Well Bernie Sanders put a book out the week after the presidential election – an election Clinton has said Sanders did not fully back her in –  and no one said “too soon” about that. (Side note: when it comes to not owning mistakes, Sanders’s Our Revolution deserves a category all to itself, being as how the entire thing was written under the erroneous impression that Clinton, not Trump, would be president.) Al Gore parlayed his loss into a ceaseless tour of activism with An Inconvenient Truth, and everyone seems fine with that. John McCain – Christ, everyone loves John McCain now.

But Hillary? Something about Hillary just makes people want to tell her to STFU. As Mrs Merton might have asked: “What is it that repulses you so much about the first female candidate for US president?” Too emotional, too robotic, too radical, too conservative, too feminist, too patriarchal – Hillary has been called all these things, and all it really means is she’s too female.

How many women can dance on the head of pin? None, that’s the point: give them a millimetre of space to stand in and shake your head sadly as one by one they fall off. Oh dear. Not this woman. Maybe the next one.

It’s in that last bit that that confidence racket being worked on women really tells: maybe the next one. And maybe the next one could be you! If you do everything right, condemn all the mistakes of the women before you (and condemn the women themselves too), then maybe you’ll be the one standing tippy-toe on the miniscule territory that women are permitted. I’m angry with the men who engage in Clinton-bashing. With the women, it’s something else. Sadness. Pity, maybe. You think they’ll let it be you. You think you’ve found the Right Kind of Feminism. But you haven’t and you never will, because it doesn’t exist.

Still, who wouldn’t want to be the Right Kind of Feminist when there are so many ready lessons on what happens to the Wrong Kind of Feminist. The wrong kind of feminist, now, is the kind of feminist who thinks men have no right to lease women by the fuck (the “sex worker exclusionary radical feminist”, or SWERF) or the kind of feminist who thinks gender is a repressive social construct (rechristened the “trans exclusionary radical feminist”, or TERF).

Hillary Clinton, who has said that prostitution is “demeaning to women” – because it absolutely is demeaning to treat sexual access to women as a tradeable commodity – got attacked from the left as a SWERF. Her pre-election promises suggest that she would probably have continued the Obama administration’s sloppy reinterpretation of sex discrimination protections as gender identity protections, so not a TERF. Even so, one of the charges against her from those who considered her not radical enough was that she was a “rich, white, cis lady.” Linger over that. Savour its absurdity. Because what it means is: I won’t be excited about a woman presidential candidate who was born female.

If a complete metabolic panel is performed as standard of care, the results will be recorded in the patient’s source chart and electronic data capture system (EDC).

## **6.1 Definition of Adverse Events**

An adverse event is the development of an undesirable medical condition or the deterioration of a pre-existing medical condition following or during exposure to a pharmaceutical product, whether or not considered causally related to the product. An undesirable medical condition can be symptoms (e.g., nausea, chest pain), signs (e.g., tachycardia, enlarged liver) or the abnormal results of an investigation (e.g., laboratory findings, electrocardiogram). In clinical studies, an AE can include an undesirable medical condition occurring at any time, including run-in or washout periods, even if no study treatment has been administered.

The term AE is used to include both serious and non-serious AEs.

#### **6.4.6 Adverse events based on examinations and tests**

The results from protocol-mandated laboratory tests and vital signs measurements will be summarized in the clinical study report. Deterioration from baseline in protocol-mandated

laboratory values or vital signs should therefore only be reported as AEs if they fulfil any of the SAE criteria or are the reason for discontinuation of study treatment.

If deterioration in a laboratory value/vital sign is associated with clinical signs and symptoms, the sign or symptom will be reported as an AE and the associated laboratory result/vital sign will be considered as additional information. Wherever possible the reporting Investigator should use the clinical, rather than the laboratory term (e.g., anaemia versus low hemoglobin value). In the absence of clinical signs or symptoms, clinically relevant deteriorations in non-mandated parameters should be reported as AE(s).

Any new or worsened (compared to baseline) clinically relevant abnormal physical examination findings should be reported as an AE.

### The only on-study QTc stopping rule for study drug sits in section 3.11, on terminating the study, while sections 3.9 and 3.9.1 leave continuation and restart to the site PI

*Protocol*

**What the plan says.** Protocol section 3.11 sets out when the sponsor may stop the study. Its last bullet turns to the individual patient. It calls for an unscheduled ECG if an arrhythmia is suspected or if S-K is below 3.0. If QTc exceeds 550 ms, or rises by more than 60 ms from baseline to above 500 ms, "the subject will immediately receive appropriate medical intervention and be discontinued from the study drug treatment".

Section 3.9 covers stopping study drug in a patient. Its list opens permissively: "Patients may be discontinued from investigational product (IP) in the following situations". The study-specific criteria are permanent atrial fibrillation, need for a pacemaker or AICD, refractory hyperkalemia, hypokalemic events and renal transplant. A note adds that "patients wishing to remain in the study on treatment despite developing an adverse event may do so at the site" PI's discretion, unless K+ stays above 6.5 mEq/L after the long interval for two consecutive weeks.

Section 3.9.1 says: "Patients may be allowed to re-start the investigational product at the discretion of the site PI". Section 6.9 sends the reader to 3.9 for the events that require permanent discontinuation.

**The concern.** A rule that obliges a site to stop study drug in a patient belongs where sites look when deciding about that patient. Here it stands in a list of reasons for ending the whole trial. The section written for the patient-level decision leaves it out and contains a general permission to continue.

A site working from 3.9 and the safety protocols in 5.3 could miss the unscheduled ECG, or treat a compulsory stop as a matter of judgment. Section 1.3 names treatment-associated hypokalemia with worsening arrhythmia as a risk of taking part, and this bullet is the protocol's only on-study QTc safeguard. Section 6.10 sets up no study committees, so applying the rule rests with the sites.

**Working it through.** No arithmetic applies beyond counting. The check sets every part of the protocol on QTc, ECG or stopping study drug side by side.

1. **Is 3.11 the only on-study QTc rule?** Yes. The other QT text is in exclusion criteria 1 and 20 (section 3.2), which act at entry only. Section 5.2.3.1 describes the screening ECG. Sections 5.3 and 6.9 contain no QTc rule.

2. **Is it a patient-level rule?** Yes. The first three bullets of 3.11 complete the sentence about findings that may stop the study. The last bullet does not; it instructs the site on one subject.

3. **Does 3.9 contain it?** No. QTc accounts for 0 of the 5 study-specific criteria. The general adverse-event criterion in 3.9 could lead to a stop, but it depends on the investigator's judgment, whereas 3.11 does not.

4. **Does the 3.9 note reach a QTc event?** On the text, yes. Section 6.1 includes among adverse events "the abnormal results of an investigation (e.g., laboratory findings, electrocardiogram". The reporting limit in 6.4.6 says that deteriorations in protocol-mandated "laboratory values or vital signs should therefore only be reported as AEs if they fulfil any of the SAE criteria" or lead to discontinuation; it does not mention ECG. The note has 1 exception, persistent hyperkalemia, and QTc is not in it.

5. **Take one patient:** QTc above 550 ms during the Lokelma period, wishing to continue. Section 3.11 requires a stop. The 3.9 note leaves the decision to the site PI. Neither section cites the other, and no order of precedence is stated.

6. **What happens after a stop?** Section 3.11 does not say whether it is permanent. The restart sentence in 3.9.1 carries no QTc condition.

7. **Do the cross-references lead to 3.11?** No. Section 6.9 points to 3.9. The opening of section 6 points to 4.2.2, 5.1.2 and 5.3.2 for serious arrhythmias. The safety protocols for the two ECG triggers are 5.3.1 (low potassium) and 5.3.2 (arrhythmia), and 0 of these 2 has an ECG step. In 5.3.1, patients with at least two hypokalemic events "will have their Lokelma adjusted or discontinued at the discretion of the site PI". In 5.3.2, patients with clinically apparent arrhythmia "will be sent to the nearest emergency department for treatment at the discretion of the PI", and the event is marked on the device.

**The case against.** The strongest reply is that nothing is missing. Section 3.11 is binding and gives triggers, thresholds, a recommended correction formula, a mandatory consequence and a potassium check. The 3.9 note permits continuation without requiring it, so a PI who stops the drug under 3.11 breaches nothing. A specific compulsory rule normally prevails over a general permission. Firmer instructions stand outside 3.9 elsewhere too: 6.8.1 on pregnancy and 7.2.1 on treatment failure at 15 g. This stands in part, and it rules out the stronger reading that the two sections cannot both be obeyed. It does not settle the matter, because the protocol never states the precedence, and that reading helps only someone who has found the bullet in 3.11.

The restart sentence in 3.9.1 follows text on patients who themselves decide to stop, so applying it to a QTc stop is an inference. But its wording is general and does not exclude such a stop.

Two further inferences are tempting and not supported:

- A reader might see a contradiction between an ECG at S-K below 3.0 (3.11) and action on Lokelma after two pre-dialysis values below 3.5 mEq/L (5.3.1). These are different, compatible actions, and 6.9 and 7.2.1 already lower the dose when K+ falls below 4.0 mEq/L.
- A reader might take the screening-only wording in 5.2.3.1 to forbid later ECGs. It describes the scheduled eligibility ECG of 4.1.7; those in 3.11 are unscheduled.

This year was the 50th anniversary of the partial decriminalisation of homosexuality, and of the Abortion Act. One of these was met with seasons of celebratory programming; one, barely mentioned at all. (I took part in a radio documentary about “men’s emotional experiences of abortion”, where I made the apparently radical point that abortion is actually something that principally affects women.) No surprise that the landmark benefiting women was the one that got ignored. Because women don’t get to have history.

That urge to shuffle women off the stage – troublesome women, complicated women, brilliant women – means that female achievements are wiped of all significance as soon as they’re made. The second wave was “problematic”, so better not to expose yourself to Dworkin, Raymond, Lorde, Millett, the Combahee River Collective, Firestone or de Beauvoir (except for that one line that everyone misquotes as if it means that sex is of no significance). Call them SWERFs and TERFs and leave the books unread. Hillary Clinton “wasn’t perfect”, so don’t listen to anything she has to say based on her vast and unique experience of government and politics: just deride, deride, deride.

Maybe, if you’re a woman, you’ll be able to deride her hard enough to show you deserve what she didn’t. But you’ll still have feminine obsolescence yawning in your future. Even if you can’t admit it – because, as Katrine Marçal has pointed out in Who Cooked Adam Smith’s Dinner?, our entire economy is predicated on discounting women’s work – you’ll need the politics of women who analysed and understood their situation as women. You’ll still be a woman, like the women who came before us, to whom we owe the impossible debt of our half-won freedom.

In the summer of 2016, a radio interviewer asked me whether women should be grateful to Clinton. At the time, I said no: we should be respectful, but what I wanted was a future where women could take their place in the world for granted. What nonsense. We should be laying down armfuls of flowers for our foremothers every day.

Sarah Ditum is a journalist who writes regularly for the Guardian, New Statesman and others. Her website is here.